The Effects of Solar Storms

A view of the Sun from the Solar Dynamics Observatory. The arching prominence at the top right is an outburst of solar plasma following along magnetic field lines. The bright areas are sunspots. NASA/SDO

Solar storms are the most fascinating and dangerous activities our star experiences. Very strong ones can affect Earth and the other planets within a matter of minutes or hours. These days, with a flotilla of spacecraft studying the Sun, we get very quick warnings of upcoming storms. This gives satellite operators and others a chance to get ready for any "space weather" that may occur as a result.


What Effects do Storms Have?

When the Sun acts up, the result can be as benign as a great display of northern and southern lights, or it can be much worse. The charged particles released by the Sun have various effects on our atmosphere. At the height of a strong solar storm, these clouds of particles interact with our magnetic field, which causes strong electrical currents that can damage technology we depend on each day.

At the worst, solar storms have knocked out power grids and disrupted communications satellites. They can also bring communications and navigation systems to a halt. Some experts have testified before Congress that space weather can affect our ability to make phone calls, use the Internet, transfer (or withdraw) money, travel by plane, train, or ship, and even use our GPS to navigate in our cars. So, when the Sun kicks up a little space weather due to a solar storm, it's something we want to know about — it can seriously affect our lives.

Why Does This Happen?

The Sun goes through regular cycles of high and low activity. The 11-year solar cycle is actually a complex beast, and it's not the only cycle the Sun experiences. There are others that track other solar fluctuations over longer time periods, too. But, the 11-year cycle is the one that is most associated with the kinds of solar storms that affect the planet.

Why does this cycle occur? It's not completely understood, and solar physicists continue to debate the cause. the solar dynamo is involved -- which is the interior process that creates the Sun's magnetic field. What drives that process is still under discussion. ​One way to think of it is is that the internal solar magnetic field gets twisted as the Sun rotates. As it becomes entangled, magnetic field lines will pierce the surface, prohibiting hot gas to rise to the surface. This creates points that are relatively cool compared to the rest of the surface (roughly 4500 kelvin, compared to the Sun’s normal surface temperature of about 6000 kelvin).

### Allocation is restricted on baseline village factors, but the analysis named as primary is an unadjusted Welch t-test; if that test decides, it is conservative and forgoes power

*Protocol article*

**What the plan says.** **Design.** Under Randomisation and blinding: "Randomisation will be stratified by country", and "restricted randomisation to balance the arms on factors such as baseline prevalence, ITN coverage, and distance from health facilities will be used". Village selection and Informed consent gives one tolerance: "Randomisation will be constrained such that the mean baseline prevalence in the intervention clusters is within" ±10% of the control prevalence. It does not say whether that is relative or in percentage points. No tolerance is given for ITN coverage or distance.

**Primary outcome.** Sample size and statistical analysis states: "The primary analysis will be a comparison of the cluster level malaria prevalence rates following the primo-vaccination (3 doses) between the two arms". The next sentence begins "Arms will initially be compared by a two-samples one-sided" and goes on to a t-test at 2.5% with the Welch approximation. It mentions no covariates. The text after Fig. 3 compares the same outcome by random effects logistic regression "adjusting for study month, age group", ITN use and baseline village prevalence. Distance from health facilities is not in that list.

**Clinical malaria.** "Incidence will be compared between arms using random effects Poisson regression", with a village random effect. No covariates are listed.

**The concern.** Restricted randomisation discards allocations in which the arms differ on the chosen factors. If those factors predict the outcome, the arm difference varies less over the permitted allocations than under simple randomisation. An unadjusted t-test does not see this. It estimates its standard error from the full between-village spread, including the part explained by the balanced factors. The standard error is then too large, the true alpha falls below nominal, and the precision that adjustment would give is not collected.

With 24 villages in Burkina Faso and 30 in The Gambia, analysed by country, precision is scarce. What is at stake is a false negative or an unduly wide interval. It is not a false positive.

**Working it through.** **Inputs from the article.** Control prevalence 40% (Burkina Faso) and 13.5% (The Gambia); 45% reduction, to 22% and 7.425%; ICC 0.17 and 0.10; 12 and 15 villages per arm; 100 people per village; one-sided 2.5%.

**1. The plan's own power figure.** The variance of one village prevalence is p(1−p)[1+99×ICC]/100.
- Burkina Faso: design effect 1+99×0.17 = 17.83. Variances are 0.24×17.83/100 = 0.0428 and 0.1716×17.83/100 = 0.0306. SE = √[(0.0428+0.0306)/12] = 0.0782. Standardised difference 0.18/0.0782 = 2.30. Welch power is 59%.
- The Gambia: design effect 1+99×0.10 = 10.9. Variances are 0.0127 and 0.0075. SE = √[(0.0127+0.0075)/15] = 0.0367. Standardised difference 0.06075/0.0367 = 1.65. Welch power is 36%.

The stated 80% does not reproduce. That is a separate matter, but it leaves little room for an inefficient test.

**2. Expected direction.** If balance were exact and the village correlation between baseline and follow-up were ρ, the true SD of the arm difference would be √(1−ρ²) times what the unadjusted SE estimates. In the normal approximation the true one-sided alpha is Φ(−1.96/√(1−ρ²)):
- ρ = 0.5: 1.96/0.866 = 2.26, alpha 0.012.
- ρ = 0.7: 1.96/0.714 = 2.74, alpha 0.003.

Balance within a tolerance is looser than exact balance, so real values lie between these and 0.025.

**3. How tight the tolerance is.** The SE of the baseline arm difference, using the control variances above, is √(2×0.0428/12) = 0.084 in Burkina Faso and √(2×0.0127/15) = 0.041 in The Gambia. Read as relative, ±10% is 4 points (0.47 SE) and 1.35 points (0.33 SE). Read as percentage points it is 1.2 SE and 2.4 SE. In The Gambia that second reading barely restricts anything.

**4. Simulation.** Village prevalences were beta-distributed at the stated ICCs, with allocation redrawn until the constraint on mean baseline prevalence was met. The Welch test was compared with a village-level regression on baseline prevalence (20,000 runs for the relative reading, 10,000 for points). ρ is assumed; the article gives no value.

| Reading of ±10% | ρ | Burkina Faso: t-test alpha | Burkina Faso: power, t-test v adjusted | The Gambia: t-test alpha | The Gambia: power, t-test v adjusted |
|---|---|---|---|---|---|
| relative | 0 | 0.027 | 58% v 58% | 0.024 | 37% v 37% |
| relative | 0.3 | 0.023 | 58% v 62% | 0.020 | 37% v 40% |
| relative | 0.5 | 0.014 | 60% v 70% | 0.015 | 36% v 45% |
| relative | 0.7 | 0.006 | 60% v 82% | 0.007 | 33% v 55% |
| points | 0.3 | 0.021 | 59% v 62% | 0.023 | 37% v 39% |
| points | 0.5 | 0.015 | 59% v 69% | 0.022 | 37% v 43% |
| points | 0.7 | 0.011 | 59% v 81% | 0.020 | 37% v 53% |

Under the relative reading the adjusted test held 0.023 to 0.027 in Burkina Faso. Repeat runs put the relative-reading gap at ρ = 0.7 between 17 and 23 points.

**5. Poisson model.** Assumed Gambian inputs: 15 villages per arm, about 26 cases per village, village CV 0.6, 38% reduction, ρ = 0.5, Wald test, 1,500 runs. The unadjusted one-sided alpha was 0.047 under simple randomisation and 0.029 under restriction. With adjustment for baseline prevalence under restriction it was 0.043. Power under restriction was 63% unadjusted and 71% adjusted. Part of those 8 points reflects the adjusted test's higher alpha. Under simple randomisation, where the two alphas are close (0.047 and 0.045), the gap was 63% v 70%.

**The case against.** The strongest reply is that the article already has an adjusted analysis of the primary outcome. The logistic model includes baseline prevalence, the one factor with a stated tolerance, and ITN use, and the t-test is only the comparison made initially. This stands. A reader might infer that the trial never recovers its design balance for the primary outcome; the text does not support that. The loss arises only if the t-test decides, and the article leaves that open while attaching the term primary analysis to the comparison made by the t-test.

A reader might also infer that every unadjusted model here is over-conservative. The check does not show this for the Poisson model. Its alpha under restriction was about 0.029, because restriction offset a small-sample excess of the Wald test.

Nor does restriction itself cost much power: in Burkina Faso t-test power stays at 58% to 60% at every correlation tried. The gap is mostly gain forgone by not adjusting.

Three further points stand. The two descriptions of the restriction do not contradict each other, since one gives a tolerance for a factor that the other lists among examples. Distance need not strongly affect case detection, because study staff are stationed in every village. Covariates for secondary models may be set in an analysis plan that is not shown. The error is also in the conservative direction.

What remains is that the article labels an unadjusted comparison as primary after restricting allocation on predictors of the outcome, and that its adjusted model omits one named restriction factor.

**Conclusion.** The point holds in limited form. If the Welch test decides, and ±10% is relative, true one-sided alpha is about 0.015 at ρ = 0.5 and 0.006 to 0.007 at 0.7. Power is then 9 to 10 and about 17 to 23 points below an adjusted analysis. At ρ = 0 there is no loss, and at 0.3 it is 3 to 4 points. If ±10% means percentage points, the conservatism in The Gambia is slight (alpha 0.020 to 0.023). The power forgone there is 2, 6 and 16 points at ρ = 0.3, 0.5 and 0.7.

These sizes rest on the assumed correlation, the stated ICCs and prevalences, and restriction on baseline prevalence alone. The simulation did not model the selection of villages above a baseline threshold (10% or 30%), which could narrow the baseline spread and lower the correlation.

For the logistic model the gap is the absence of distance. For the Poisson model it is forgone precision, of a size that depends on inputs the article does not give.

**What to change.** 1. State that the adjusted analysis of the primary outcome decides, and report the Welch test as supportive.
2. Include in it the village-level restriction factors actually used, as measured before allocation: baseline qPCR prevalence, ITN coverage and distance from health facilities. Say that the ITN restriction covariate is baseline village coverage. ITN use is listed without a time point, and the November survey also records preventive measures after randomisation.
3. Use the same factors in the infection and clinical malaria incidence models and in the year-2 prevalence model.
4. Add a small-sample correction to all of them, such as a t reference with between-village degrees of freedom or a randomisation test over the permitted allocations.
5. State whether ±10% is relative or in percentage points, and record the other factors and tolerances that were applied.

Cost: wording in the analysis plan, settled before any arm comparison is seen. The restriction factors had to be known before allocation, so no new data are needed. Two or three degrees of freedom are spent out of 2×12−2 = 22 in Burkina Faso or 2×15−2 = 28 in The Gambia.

These cool points appear nearly black, surrounded by the yellow glow of the Sun. These are what we commonly call sun spots. As charged particles and heated gas stream from these sunspots, they create the brilliant arcs of light known as prominences. These are a common part of the Sun's appearance.

The solar activities that have the most potential for destruction are solar flares and coronal mass ejection. These incredibly powerful events result from these twisted magnetic field lines reconnect with other magnetic field lines in the atmosphere of the Sun.

During large flares, the reconnection can generate such energy that particles are accelerated to a high percentage of the speed of light. Causing an incredibly high flux of particles to stream toward the Earth from the Sun’s corona (upper atmosphere), where temperatures can reach into the millions of degrees. The resulting coronal mass ejection sends huge amounts of charged material out to space and is the type of event that currently worries scientists around the world.

Could the Sun Erupt in a Major Solar Storm in the Future?

The short answer to this question is "yes. The Sun goes through periods of solar minimum — a period of inactivity — and solar maximum, its time of highest activity. During solar minimum, the Sun doesn't have as many sunspots, solar flares, and prominences.

During solar maximum, these sorts of events can occur frequently.

It's not only the frequency of these events that we need to be worried about but also their intensity. The more intense the activity, the more potential for damage there is here on Earth. 

Scientists' ability to forecast solar storms is ​still in its infancy. Clearly, once something erupts from the Sun, scientists can issue a warning about solar activity. However, predicting when an outburst will occur is still very difficult. Scientists track sunspots and give warnings if a particularly active one is aimed at Earth. Newer technology now allows them to track sunspots on the "back side" of the Sun, which helps with early warnings about upcoming solar activity. 


Edited by Carolyn Collins Petersen